Acknowledgement: None declared.




There is no funding support for this study.


Ethical Statement


This research is conducted in accordance with the world medical association declaration of Helsinki.


Conflict of Interests: None declared.

  1. Derakhshanrad N, Yekaninejad MS, Vosoughi F, Sadeghi Fazel F, Saberi H. Epidemiological study of traumatic spinal cord injuries: experience from a specialized spine center in Iran. Spinal Cord. 2016;54(10):901-907.
  2. Wang H, Liu X, Zhao Y, Ou L, Zhou Y, Li C, et al. Incidence and pattern of traumatic spinal fractures and associated spinal cord injury resulting from motor vehicle collisions in China over 11 years: An observational study. Medicine (Baltimore). 2016;95(43):e5220.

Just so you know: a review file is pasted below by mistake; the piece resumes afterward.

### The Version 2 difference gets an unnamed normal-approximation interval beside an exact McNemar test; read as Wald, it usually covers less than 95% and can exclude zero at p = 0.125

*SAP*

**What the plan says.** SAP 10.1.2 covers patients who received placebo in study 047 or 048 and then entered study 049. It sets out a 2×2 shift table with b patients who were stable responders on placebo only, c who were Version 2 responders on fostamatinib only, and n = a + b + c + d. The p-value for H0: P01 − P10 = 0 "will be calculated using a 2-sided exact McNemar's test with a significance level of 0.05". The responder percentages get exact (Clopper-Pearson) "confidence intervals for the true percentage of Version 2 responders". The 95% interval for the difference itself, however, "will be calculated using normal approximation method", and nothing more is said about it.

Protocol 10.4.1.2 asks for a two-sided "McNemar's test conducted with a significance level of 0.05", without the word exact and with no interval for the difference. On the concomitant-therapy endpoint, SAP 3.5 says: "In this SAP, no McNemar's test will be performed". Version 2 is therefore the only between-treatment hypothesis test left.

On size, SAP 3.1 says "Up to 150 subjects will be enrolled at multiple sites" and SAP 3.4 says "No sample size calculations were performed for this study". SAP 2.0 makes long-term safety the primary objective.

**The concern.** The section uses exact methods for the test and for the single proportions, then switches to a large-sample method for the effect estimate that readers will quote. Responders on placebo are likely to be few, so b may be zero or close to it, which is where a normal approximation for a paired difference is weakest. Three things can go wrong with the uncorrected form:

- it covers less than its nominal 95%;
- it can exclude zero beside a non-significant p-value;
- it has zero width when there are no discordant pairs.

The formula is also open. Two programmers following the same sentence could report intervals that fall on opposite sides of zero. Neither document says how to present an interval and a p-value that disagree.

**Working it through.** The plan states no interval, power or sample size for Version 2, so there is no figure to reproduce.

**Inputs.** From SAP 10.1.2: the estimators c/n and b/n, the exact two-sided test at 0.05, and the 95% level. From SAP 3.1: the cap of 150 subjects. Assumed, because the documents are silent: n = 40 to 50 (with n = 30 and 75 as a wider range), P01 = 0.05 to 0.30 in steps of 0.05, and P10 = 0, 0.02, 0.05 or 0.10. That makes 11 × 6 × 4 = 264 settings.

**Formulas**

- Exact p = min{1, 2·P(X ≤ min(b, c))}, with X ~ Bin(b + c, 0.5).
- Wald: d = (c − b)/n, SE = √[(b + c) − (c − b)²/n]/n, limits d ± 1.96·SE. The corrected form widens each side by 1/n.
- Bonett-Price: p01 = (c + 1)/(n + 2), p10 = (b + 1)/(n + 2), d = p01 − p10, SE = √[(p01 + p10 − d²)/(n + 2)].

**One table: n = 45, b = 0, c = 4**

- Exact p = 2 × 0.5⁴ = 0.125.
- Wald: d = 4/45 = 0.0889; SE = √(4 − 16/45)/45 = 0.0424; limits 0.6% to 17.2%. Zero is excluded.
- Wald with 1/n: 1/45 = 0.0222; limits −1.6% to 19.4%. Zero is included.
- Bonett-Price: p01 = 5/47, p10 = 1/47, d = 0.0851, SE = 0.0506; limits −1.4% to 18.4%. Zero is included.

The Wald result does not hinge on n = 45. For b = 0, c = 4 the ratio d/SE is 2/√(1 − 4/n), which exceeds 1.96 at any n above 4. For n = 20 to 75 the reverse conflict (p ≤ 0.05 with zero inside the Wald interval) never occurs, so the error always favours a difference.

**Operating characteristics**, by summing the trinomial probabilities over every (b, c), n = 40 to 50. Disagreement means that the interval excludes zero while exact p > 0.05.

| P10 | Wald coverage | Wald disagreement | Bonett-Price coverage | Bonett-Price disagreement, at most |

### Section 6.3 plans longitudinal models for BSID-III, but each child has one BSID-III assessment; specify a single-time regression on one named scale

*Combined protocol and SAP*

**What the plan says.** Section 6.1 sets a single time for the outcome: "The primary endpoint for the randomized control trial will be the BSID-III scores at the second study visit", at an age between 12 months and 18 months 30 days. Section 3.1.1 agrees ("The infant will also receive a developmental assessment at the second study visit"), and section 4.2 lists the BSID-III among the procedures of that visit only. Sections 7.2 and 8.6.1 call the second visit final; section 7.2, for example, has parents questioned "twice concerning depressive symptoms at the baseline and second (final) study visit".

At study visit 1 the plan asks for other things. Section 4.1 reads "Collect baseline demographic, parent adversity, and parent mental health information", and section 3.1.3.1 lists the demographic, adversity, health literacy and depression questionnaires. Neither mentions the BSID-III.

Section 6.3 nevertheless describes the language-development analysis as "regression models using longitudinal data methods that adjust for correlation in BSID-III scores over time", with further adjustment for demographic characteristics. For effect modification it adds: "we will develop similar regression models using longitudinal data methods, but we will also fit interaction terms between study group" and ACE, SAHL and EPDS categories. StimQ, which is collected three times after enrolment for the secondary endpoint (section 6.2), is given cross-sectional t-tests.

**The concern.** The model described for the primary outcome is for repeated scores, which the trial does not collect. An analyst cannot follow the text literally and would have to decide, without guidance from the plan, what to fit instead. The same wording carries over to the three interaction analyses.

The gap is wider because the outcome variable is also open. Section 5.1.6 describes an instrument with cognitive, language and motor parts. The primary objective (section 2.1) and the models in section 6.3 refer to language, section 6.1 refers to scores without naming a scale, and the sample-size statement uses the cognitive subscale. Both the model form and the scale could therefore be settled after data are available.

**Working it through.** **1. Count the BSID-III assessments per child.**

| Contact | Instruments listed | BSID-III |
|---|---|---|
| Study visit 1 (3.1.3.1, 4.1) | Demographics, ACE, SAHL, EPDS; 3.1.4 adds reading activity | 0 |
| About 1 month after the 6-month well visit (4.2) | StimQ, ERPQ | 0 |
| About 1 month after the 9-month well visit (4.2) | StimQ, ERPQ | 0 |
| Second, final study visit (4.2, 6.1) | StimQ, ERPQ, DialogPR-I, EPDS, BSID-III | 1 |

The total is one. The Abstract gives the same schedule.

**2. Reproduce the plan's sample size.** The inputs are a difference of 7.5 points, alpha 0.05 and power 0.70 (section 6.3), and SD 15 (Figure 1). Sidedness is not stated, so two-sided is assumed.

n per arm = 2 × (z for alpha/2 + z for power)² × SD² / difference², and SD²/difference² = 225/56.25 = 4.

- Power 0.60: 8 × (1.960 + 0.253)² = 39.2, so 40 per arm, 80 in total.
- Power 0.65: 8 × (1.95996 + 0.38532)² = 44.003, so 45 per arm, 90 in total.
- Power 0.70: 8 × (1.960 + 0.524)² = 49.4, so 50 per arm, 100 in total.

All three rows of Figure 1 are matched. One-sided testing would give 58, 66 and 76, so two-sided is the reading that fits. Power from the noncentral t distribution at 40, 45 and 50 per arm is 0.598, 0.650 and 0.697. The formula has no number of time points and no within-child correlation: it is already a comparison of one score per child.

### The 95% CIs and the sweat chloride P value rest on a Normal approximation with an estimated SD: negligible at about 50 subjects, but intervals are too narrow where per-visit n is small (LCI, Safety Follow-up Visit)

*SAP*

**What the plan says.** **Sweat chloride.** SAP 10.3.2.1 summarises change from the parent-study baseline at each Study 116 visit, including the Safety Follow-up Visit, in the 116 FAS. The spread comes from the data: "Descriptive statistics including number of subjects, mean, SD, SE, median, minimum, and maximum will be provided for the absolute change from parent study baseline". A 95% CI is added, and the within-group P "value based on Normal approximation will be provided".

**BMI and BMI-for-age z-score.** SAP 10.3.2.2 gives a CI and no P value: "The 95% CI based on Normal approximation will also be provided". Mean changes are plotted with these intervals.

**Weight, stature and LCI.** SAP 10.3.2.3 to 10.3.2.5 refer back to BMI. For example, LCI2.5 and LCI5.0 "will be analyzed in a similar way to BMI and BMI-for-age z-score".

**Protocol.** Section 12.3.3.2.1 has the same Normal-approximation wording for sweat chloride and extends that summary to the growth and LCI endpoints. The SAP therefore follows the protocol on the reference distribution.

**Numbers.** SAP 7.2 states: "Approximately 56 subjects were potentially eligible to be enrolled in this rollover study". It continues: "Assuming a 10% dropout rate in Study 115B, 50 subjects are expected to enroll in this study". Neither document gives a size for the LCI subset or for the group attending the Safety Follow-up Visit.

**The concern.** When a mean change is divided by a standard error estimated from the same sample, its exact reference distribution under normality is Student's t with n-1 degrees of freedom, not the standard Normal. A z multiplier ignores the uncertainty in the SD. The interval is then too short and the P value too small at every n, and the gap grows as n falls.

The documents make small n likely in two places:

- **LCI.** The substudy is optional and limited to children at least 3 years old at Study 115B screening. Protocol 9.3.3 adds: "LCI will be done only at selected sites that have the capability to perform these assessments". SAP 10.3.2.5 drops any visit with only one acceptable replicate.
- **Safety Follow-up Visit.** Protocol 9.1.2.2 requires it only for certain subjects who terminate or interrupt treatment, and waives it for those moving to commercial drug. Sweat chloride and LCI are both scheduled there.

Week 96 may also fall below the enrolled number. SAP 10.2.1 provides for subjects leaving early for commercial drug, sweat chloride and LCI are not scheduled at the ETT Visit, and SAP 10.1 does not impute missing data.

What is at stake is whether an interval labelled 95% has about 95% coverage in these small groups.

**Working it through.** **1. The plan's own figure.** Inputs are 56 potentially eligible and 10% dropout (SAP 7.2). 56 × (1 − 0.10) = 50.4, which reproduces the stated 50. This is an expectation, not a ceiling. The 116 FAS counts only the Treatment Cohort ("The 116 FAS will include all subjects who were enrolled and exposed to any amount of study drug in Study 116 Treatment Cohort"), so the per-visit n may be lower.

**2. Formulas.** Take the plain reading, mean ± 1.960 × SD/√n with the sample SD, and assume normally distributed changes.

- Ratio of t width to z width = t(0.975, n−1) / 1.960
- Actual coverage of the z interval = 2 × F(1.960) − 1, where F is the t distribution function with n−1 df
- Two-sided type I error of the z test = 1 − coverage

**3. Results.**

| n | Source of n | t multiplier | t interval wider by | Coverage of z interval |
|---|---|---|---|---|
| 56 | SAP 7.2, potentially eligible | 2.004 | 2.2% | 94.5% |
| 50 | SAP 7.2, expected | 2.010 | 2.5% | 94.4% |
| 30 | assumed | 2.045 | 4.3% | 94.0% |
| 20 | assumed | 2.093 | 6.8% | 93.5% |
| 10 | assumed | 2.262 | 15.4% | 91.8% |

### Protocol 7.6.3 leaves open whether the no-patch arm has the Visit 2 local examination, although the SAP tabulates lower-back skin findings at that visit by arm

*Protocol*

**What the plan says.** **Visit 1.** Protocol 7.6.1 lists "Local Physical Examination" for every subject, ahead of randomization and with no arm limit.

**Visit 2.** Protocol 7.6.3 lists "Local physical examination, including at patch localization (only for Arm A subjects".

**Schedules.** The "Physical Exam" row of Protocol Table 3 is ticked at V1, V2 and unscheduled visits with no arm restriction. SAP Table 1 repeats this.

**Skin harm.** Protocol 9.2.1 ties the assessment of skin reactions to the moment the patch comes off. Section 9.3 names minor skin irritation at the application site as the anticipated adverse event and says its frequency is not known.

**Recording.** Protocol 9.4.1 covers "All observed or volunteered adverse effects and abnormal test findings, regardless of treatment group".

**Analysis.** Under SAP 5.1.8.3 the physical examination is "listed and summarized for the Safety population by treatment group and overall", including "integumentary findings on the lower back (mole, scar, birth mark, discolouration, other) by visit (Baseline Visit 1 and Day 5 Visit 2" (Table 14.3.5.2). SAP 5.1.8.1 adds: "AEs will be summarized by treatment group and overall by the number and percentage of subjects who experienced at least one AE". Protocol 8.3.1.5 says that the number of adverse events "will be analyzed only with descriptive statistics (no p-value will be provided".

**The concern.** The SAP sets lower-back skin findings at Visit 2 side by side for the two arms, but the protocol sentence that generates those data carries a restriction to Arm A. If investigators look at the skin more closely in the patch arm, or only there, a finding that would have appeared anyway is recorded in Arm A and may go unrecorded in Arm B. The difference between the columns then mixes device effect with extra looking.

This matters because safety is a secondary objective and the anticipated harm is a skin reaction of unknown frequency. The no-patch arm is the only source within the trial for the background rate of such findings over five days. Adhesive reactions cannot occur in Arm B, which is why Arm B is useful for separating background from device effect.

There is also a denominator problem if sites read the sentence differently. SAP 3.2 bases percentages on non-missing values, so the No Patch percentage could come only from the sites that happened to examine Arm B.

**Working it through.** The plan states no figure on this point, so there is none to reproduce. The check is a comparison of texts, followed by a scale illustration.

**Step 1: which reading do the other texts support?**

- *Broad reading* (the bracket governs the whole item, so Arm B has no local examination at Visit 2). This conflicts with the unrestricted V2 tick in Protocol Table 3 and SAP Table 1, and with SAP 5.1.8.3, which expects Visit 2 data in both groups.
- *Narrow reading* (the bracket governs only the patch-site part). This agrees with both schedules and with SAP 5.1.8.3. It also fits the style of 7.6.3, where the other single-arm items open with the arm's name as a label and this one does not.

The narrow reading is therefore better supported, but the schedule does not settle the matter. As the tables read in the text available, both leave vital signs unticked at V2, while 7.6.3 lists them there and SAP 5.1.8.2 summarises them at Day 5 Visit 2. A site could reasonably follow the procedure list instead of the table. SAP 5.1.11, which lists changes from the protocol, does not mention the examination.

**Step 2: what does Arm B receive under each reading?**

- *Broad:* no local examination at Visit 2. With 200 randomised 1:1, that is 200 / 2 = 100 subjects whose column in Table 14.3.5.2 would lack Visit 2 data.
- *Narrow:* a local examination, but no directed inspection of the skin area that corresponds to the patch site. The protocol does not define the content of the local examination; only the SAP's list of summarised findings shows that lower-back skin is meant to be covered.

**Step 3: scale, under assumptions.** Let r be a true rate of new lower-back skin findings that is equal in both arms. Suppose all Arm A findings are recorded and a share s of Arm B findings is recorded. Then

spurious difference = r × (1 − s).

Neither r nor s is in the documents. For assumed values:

3. Chan M, Al-Buali W, Charyk Stewart T, Singh RN, Kornecki A, Seabrook JA, et al. Cervical spine injuries and collar complications in severely injured paediatric trauma patients. Spinal Cord. 2013;51(5):360-4.
  4. Stawicki SP, Holmes JH, Kallan MJ, Nance ML. Fatal child cervical spine injuries in motor vehicle collisions: Analysis using unique linked national datasets. Injury. 2009;40(8):864-7.
  5. Nitecki S, Moir CR. Predictive factors of the outcome of traumatic cervical spine fracture in children. J Pediatr Surg. 1994;29(11):1409-11.
  6. Avellino AM, Mann FA, Grady MS, Chapman JR, Ellenbogen RG, Alden TD, et al. The misdiagnosis of acute cervical spine injuries and fractures in infants and children: the 12-year experience of a level I pediatric and adult trauma center. Childs Nerv Syst. 2005;21(2):122-7.